The Windows of St. John – The Visitation
We are starting the peak travel time of the year as families, separated by miles, gather to celebrate Christmas. Some of these women travelling are pregnant. They know first-hand the difficulties of travelling when dealing with morning sickness or a bladder that is being pressed upon by a developing baby.
Mary, after being told by the angel Gabriel that her kinswoman, Elizabeth, was pregnant, rushed to be with her. Not an easy journey in those days where they lacked our modern conveniences. The primary mode of travel back then was either on foot or atop a camel or donkey. But Mary was young and healthy and filled with God’s spirit so she hastened to her cousin’s home in the hill country of Judah, 90 miles in mountainous terrain, around a five day journey on foot.
I love the image of these two women, one old, reaching the later years of her life, the other young and just beginning her life. One large with child, the other not yet showing signs of new life, both sharing the mystery and wonder of miracle births.
The relationship between these women is striking. The first person Mary wanted to see after the angel’s visit was her cousin. Chances are no-one else knew her situation. She didn’t even have to explain to her cousin how it had happened. Such was the bond between the two women. Perhaps Elizabeth had served as a mentor to Mary in the past, but now, in this window, the mentor was kneeling before the younger. Even the child in Elizabeth’s womb recognized the presence of someone greater forming in Mary’s womb.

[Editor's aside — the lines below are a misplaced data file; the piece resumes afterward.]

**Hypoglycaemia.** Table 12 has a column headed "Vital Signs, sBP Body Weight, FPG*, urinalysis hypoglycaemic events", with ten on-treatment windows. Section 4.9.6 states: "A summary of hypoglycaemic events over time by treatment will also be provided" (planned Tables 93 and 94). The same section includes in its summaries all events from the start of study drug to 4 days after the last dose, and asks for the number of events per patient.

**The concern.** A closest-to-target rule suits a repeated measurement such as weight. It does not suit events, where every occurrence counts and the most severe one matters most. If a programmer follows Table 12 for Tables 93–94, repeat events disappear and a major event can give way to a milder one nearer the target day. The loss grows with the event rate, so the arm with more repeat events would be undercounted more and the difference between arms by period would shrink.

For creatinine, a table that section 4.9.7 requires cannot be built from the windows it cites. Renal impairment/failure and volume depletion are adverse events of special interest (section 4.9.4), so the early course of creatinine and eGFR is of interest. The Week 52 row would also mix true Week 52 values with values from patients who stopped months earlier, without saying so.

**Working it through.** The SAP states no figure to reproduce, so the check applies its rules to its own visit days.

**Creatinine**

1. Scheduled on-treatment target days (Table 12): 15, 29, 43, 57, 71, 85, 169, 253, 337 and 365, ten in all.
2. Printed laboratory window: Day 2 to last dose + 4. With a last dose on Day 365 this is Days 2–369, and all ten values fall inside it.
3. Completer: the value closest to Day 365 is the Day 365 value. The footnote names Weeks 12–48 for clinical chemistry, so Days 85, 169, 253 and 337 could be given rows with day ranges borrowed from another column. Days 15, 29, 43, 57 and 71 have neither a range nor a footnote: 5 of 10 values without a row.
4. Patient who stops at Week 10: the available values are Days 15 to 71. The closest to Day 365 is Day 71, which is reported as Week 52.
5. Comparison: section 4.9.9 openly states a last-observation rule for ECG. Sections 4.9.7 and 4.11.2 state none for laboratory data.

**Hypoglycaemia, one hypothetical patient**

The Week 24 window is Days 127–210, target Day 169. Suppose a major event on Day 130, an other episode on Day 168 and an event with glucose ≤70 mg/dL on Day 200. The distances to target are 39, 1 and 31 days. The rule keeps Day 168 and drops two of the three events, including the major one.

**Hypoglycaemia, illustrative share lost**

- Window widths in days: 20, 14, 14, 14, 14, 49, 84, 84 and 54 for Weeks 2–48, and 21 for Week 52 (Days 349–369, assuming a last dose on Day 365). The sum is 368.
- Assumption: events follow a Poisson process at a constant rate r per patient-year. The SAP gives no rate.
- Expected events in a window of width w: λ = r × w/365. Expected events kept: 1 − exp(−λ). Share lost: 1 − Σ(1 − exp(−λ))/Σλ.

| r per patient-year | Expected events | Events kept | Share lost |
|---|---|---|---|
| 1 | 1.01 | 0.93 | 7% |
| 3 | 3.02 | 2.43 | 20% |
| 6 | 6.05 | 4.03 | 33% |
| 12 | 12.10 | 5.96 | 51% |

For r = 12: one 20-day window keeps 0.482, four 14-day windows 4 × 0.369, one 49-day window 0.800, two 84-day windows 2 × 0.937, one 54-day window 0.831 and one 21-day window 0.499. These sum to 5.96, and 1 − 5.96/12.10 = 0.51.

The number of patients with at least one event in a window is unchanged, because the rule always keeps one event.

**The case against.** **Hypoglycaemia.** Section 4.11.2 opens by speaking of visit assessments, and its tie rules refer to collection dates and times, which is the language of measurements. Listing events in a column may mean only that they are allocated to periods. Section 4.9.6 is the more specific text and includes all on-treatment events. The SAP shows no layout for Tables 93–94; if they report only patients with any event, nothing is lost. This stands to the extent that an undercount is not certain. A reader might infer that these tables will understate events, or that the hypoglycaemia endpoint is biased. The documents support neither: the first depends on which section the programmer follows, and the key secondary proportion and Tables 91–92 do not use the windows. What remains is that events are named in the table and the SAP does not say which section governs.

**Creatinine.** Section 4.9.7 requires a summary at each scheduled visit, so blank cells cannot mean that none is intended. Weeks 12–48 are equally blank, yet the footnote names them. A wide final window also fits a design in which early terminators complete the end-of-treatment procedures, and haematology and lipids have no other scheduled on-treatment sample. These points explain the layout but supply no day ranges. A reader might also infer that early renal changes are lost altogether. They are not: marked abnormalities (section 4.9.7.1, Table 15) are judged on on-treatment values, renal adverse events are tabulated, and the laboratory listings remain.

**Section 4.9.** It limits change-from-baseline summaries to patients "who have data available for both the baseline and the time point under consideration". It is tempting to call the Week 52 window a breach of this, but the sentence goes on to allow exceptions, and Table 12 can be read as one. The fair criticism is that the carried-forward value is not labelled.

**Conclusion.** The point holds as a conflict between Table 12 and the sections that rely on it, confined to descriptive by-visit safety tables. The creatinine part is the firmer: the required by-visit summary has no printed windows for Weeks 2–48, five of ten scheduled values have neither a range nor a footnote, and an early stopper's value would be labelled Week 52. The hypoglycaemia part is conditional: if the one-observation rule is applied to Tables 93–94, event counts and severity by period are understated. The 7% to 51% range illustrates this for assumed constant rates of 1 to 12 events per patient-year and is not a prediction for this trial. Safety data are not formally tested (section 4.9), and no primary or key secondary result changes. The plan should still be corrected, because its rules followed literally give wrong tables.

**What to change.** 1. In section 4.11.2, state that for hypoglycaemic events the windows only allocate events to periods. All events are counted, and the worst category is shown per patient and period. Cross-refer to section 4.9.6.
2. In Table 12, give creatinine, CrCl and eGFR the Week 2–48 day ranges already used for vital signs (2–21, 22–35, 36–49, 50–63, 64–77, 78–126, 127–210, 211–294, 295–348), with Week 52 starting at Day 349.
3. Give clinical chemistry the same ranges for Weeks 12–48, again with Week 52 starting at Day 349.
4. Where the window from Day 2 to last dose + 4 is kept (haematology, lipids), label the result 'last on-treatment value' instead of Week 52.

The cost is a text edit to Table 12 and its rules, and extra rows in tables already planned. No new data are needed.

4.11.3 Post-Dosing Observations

In response to Elizabeth’s welcome, Mary proclaims the beautiful prayer – the Magnificat.
My soul magnifies the Lord, and my spirit rejoices in God my savior, for he has looked with favor on the lowliness of his servant. Surely, from now on all generations will call me blessed; for the Mighty One has done great things for me and holy is his name. Luke 1:47-49
I’m not sure who the two men in the picture are, perhaps Zechariah, Elizabeth’s husband, and Joseph, though it is unlikely that Joseph traveled with her. Again the detail is remarkable, flowers around the edges, a lake in the background.
What a wonderful time the two women must have had together, chatting about God, life, and their babies. Mary stayed with Elizabeth for three months. She probably needed that time to prepare herself before returning to Nazareth, facing Joseph, and becoming the object of small town gossip.
This picture is a testimony to the beauty of female friendships.
Who is the first person you tell whenever you have good news?
This post is part of a series of reflections on St. John’s church windows. click here to follow blog